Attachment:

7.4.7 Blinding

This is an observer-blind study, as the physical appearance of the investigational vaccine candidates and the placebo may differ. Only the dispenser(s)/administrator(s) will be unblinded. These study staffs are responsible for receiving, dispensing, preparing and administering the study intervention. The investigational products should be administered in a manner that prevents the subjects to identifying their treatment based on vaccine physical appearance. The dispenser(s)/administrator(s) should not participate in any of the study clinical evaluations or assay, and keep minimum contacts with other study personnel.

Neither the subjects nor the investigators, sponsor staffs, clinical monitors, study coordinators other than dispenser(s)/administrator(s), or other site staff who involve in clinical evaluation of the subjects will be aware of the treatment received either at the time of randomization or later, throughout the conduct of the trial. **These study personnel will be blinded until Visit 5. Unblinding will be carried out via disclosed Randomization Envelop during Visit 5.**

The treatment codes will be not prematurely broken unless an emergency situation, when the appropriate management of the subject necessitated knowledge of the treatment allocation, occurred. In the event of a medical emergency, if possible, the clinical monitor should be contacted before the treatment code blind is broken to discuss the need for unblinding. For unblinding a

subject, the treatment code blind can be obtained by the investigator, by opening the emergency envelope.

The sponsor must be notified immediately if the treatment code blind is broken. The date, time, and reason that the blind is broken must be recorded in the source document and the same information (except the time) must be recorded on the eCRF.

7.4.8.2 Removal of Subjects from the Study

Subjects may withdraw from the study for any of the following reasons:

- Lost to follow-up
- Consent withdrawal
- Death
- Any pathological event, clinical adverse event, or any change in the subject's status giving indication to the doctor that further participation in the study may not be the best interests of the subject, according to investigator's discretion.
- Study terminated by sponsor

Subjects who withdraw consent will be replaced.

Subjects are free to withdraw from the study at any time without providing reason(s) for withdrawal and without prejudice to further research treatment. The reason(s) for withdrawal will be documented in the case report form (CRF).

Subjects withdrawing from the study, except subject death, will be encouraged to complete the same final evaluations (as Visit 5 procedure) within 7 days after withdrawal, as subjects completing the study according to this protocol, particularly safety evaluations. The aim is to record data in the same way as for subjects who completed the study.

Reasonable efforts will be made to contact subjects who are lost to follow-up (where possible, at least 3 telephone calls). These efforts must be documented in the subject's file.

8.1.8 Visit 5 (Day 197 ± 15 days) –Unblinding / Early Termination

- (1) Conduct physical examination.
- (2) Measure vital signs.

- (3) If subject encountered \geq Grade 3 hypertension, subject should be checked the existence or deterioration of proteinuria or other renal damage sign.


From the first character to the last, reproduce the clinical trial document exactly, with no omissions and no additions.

7.4.7 Blinding

This is an observer-blind study, as the physical appearance of the investigational vaccine candidates and the placebo may differ. Only the dispenser(s)/administrator(s) will be unblinded. These study staffs are responsible for receiving, dispensing, preparing and administering the study intervention. The investigational products should be administered in a manner that prevents the subjects to identifying their treatment based on vaccine physical appearance. The dispenser(s)/administrator(s) should not participate in any of the study clinical evaluations or assay, and keep minimum contacts with other study personnel.

Neither the subjects nor the investigators, sponsor staffs, clinical monitors, study coordinators other than dispenser(s)/administrator(s), or other site staff who involve in clinical evaluation of the subjects will be aware of the treatment received either at the time of randomization or later, throughout the conduct of the trial. **These study personnel will be blinded until Visit 5. Unblinding will be carried out via disclosed Randomization Envelop during Visit 5.**

The treatment codes will be not prematurely broken unless an emergency situation, when the appropriate management of the subject necessitated knowledge of the treatment allocation, occurred. In the event of a medical emergency, if possible, the clinical monitor should be contacted before the treatment code blind is broken to discuss the need for unblinding. For unblinding a

subject, the treatment code blind can be obtained by the investigator, by opening the emergency envelope.

The sponsor must be notified immediately if the treatment code blind is broken. The date, time, and reason that the blind is broken must be recorded in the source document and the same information (except the time) must be recorded on the eCRF.

7.4.8.2 Removal of Subjects from the Study

Subjects may withdraw from the study for any of the following reasons:

- Lost to follow-up
- Consent withdrawal
- Death
- Any pathological event, clinical adverse event, or any change in the subject's status giving indication to the doctor that further participation in the study may not be the best interests of the subject, according to investigator's discretion.
- Study terminated by sponsor

Subjects who withdraw consent will be replaced.

Subjects are free to withdraw from the study at any time without providing reason(s) for withdrawal and without prejudice to further research treatment. The reason(s) for withdrawal will be documented in the case report form (CRF).

Subjects withdrawing from the study, except subject death, will be encouraged to complete the same final evaluations (as Visit 5 procedure) within 7 days after withdrawal, as subjects completing the study according to this protocol, particularly safety evaluations. The aim is to record data in the same way as for subjects who completed the study.

Reasonable efforts will be made to contact subjects who are lost to follow-up (where possible, at least 3 telephone calls). These efforts must be documented in the subject's file.

8.1.8 Visit 5 (Day 197 ± 15 days) –Unblinding / Early Termination

- (1) Conduct physical examination.
- (2) Measure vital signs.

- (3) If subject encountered \geq Grade 3 hypertension, subject should be checked the existence or deterioration of proteinuria or other renal damage sign.